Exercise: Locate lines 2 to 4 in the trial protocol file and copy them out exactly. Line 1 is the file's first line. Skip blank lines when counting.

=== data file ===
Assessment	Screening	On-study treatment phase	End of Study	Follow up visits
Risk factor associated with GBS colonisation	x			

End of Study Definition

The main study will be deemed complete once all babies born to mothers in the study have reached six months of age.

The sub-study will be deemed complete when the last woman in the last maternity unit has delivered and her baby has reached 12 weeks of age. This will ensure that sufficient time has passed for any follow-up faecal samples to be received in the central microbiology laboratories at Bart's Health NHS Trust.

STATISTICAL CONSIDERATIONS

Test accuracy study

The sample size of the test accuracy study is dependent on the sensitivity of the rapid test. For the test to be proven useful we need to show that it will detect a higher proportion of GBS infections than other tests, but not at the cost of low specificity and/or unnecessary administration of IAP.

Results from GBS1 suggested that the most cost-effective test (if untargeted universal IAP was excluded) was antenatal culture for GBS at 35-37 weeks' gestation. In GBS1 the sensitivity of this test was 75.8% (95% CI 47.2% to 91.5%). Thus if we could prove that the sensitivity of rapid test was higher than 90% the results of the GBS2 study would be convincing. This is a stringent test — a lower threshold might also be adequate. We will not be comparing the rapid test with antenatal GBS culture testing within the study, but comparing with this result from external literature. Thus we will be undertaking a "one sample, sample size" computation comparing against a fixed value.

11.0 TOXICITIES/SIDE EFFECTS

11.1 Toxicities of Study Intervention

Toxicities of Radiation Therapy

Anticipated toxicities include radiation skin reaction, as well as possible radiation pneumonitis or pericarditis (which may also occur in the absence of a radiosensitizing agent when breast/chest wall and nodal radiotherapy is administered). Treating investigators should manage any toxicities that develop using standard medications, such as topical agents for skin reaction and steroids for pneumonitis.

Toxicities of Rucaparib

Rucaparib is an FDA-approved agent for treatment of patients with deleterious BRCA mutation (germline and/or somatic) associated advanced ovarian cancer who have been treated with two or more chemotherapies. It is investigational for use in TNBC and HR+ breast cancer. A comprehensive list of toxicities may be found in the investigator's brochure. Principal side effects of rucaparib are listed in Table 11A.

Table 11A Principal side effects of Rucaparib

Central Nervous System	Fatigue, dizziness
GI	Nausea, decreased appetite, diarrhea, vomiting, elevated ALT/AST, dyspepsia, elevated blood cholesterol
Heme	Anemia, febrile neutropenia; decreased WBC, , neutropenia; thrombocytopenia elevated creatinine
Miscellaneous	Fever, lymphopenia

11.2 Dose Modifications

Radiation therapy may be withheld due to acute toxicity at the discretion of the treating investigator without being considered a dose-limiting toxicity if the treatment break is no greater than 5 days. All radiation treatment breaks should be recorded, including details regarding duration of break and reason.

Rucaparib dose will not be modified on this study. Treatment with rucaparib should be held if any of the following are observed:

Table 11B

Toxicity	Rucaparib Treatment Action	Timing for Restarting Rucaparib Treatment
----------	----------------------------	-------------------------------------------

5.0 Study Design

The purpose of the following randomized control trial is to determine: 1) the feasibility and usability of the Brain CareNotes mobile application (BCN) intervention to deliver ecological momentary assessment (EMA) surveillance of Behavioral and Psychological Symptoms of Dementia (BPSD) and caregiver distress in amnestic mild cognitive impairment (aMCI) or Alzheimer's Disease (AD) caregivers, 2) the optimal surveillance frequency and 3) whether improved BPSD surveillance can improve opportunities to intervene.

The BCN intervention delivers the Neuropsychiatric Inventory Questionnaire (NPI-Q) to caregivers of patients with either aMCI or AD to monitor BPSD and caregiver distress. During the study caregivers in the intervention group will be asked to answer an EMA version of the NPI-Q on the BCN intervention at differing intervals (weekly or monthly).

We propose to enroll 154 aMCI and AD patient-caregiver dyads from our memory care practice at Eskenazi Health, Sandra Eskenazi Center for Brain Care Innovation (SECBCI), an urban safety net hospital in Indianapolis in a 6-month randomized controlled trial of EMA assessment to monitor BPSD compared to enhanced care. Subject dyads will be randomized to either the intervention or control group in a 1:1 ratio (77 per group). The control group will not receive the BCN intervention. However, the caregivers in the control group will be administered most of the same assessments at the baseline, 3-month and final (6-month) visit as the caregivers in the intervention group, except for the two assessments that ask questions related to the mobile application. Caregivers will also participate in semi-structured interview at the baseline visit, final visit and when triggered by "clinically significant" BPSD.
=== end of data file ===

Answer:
Risk factor associated with GBS colonisation	x			

End of Study Definition

The main study will be deemed complete once all babies born to mothers in the study have reached six months of age.